"A [bank] surveillance camera capturing a criminal’s face and other identifiable traits would certainly discourage robbery attempts and serve as a deterrent to robbers."
Stephen Ucci on Wednesday, March 30th, 2011 in a news release
Rep. Ucci says requiring banks to have outside security cameras would deter robberies
On the morning of Sept. 20, 2010, a 49-year-old service station manager brought a deposit bag with $12,542 to a Citizen Bank branch in Woonsocket. A man in a ski mask confronted him outside the bank and demanded the money.
When David Main tried to run away, the robber fatally shot him outside the bank entrance and ran off. Three accomplices have since been indicted for the crime.
Now state Rep. Stephen Ucci is sponsoring legislation that would require all banks to "maintain security video cameras covering all customer doors, automatic teller machines, and night deposit repositories."
"If that bank had been required to install security cameras outside of its building years ago, the victim may still be alive today," Ucci said in a statement. "A robber’s primary goal is to get in and out of the bank or ATM as quickly as possible without being recognized. A surveillance camera capturing a criminal’s face and other identifiable traits would certainly discourage robbery attempts and serve as a deterrent to robbers."
The killing of Main, a father and husband, provoked outrage and calls for the death penalty.
Ucci told us he submitted his legislation after talking to Main’s employer, who told him about the killing. He said the police did not ask him to pursue the bill and that he did not research the subject.
While we understand his motivation, we wondered: does video surveillance deter robberies at banks?
We often see surveillance images of robbers -- some disguised, some not -- who clearly were not deterred by cameras prominently placed in banks.
So we searched for some evidence.
For starters, we learned that nationwide, 5,628 bank robberies (including a very small number of larcenies and burglaries) were reported in 2010 to the FBI. Loot was taken more than 90 percent of the time. The crimes resulted in 106 injuries and 16 deaths.
Of the banks that were targeted in these cases, 5,543, or 98 percent, had some form of video surveillance.
That’s quite a few robbers unfazed by video surveillance. Did plenty of others refrain from robbing banks because of video cameras? No study shows that, as far as we know.
We did find one enlightening report, written by Deborah Lamm Weisel, director of police research in the Department of Political Science and Public Administration at North Carolina State University. Her 2007 text on bank robbery was created for the non-profit Center for Problem-Oriented Policing and appears on the U.S. Department of Justice’s web site.
Weisel notes that the number of incidences has increased dramatically since the 1960s, as banks expanded hours and branches.
"Bank robberies are usually fast, low-risk crimes, because employees are trained to comply with a robber’s demands," she writes.
When listing measures that heighten a robber’s "perception of risk," she mentions hiring security guards, assigning employees to greet customers and enforcing policies prohibiting caps and sunglasses inside the bank. She did not include electronic surveillance.
"Cameras do not appear to reduce robberies. Many bank robbers are not deterred because they simply do not believe they will be caught. Others believe that cameras can be thwarted with a disguise or by covert behavior or that cameras can be disabled such as with spray paint; or they simply do not think about cameras at all," Weisel writes.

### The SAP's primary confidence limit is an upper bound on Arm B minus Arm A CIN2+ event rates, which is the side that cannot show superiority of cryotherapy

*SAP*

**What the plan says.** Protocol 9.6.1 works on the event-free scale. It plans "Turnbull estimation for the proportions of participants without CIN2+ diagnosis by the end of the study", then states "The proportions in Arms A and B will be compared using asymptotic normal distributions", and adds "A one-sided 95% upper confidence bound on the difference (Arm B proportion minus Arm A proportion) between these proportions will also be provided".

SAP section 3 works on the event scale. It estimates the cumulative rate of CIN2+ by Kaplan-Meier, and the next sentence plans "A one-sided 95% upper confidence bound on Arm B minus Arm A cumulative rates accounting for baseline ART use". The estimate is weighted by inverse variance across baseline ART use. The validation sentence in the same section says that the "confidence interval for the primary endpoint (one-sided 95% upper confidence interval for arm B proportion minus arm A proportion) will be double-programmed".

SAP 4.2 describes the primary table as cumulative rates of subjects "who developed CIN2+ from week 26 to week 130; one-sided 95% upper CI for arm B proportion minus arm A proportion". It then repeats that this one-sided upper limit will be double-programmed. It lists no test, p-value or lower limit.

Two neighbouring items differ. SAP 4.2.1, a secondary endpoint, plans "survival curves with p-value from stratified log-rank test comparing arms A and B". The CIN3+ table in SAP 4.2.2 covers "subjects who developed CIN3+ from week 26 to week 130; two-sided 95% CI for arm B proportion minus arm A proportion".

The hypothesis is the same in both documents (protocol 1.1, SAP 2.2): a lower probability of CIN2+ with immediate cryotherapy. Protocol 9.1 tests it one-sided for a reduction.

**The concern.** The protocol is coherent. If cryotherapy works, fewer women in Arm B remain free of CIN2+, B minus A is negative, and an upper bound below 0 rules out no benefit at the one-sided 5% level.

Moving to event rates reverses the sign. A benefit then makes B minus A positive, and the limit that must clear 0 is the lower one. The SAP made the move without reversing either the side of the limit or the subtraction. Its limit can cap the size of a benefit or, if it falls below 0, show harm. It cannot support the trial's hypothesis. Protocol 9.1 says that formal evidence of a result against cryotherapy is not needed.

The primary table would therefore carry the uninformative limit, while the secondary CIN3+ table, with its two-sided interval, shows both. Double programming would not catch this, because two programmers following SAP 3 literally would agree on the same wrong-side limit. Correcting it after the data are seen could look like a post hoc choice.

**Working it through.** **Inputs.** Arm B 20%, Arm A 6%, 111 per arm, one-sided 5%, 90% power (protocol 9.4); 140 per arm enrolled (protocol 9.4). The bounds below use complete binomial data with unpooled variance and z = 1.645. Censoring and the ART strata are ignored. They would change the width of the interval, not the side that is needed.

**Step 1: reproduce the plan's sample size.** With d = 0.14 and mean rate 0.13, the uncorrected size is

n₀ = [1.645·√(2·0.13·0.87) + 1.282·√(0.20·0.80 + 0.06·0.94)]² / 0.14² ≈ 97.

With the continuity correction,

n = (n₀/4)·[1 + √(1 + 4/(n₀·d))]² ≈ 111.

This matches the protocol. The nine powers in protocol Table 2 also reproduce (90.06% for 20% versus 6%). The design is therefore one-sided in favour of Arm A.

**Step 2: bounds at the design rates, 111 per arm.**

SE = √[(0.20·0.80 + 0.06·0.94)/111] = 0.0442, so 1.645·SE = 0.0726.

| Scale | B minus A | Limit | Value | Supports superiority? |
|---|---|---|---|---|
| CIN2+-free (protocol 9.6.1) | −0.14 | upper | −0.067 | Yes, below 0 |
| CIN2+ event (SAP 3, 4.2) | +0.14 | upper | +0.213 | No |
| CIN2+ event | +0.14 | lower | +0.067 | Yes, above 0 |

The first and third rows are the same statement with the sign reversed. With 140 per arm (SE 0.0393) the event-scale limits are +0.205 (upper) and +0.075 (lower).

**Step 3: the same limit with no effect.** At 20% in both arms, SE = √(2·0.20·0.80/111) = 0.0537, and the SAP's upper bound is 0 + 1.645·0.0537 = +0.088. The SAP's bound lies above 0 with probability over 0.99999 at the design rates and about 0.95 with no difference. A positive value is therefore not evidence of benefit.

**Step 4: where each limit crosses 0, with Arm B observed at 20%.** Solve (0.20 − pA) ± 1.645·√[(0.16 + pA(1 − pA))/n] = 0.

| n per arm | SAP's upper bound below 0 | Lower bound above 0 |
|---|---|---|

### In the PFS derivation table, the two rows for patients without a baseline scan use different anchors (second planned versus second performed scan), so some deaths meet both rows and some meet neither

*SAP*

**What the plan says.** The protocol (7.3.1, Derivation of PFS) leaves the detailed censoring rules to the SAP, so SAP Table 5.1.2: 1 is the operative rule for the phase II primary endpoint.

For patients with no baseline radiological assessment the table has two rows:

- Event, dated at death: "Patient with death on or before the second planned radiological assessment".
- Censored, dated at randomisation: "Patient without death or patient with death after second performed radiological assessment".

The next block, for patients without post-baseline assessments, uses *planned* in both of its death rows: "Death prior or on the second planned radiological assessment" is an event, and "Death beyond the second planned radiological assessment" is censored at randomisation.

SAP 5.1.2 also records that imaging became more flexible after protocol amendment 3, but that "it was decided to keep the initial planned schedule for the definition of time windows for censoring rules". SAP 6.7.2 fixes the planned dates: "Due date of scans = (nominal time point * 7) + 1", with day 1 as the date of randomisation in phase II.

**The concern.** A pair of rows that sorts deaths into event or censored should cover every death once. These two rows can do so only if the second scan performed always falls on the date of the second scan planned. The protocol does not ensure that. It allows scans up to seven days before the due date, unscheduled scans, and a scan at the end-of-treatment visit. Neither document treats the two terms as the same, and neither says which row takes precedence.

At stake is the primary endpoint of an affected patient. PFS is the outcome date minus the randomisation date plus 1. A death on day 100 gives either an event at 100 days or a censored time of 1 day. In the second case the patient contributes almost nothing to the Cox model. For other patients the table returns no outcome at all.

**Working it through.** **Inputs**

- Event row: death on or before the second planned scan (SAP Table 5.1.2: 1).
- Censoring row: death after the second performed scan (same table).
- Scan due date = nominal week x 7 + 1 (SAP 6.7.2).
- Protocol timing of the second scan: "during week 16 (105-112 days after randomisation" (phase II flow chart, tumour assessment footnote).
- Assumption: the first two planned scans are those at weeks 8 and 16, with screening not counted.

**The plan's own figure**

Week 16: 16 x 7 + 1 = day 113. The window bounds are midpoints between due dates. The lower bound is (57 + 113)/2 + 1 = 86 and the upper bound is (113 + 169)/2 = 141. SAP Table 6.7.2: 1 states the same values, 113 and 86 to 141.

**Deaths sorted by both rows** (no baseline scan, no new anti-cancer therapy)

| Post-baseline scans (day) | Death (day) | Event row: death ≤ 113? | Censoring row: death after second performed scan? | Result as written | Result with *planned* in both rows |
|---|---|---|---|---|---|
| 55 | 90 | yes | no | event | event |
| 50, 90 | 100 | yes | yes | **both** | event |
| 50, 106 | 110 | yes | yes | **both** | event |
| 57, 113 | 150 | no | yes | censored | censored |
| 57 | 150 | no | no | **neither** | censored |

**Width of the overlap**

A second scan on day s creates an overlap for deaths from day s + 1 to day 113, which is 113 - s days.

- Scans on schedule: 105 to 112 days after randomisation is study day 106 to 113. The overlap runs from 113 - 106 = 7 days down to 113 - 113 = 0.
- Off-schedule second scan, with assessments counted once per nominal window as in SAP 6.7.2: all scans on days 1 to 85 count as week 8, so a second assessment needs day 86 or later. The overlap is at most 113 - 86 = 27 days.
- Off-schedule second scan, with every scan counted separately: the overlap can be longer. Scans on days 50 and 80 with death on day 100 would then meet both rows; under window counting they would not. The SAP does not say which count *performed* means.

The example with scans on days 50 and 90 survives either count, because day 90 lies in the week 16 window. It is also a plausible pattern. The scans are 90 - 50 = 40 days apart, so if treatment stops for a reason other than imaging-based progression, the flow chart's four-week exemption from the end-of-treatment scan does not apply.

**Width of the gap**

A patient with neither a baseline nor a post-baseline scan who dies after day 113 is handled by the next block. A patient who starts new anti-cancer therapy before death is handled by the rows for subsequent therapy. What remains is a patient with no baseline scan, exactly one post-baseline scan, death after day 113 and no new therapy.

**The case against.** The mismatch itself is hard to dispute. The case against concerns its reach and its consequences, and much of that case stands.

Surveillance, she said, helps "in identifying and apprehending suspects and can aid in prosecution as well. "
Douglas Johnson, vice president of risk management policy at the American Bankers Association, agreed.
"I’ve always heard and believed that cameras are not a deterrent measure. Cameras and video are there specifically for apprehension purposes," he said.
Cameras are already at all ATMs, he noted, and do not prevent ATM crime.
William Farrell, legislative council to the Rhode Island Bankers Association, testified against Ucci’s bill at the State House because of civil liberty concerns and other issues. When interviewed, he said that industry experts don’t view surveillance as an "effective tool in terms of deterrence."
We did find a 2009 article, in which representatives of The Security Executive Council, a risk mitigation research and services organization, wrote that "parking lot cameras … could help identify perpetrators before they put their masks on. They could also act as a deterrent." But the authors emphasize apprehension, adding only that such video surveillance "could also" serve as a deterrent.
When we told Ucci our findings, he said his intent was not just to prevent robberies of banks, but of customers, too. Exterior surveillance could deter robbers from attacking customers outside, he said, as well as provide information about a robber’s identity and getaway.
Ucci, no doubt, sincerely wants to prevent another tragic death like David Main’s. And police officials in Providence and Woonsocket told us that video surveillance certainly helps catch and send robbers to prison, preventing repeat offenders from robbing again.
But we couldn’t find any evidence that outdoor surveillance deters robberies of customers.
And the experts we consulted doubt its deterrence value.
We rate Ucci’s claim False.
Update: The initial version of this item incorrectly reported the amount of money stolen in the 2010 robbery outside a bank. It was $12,542.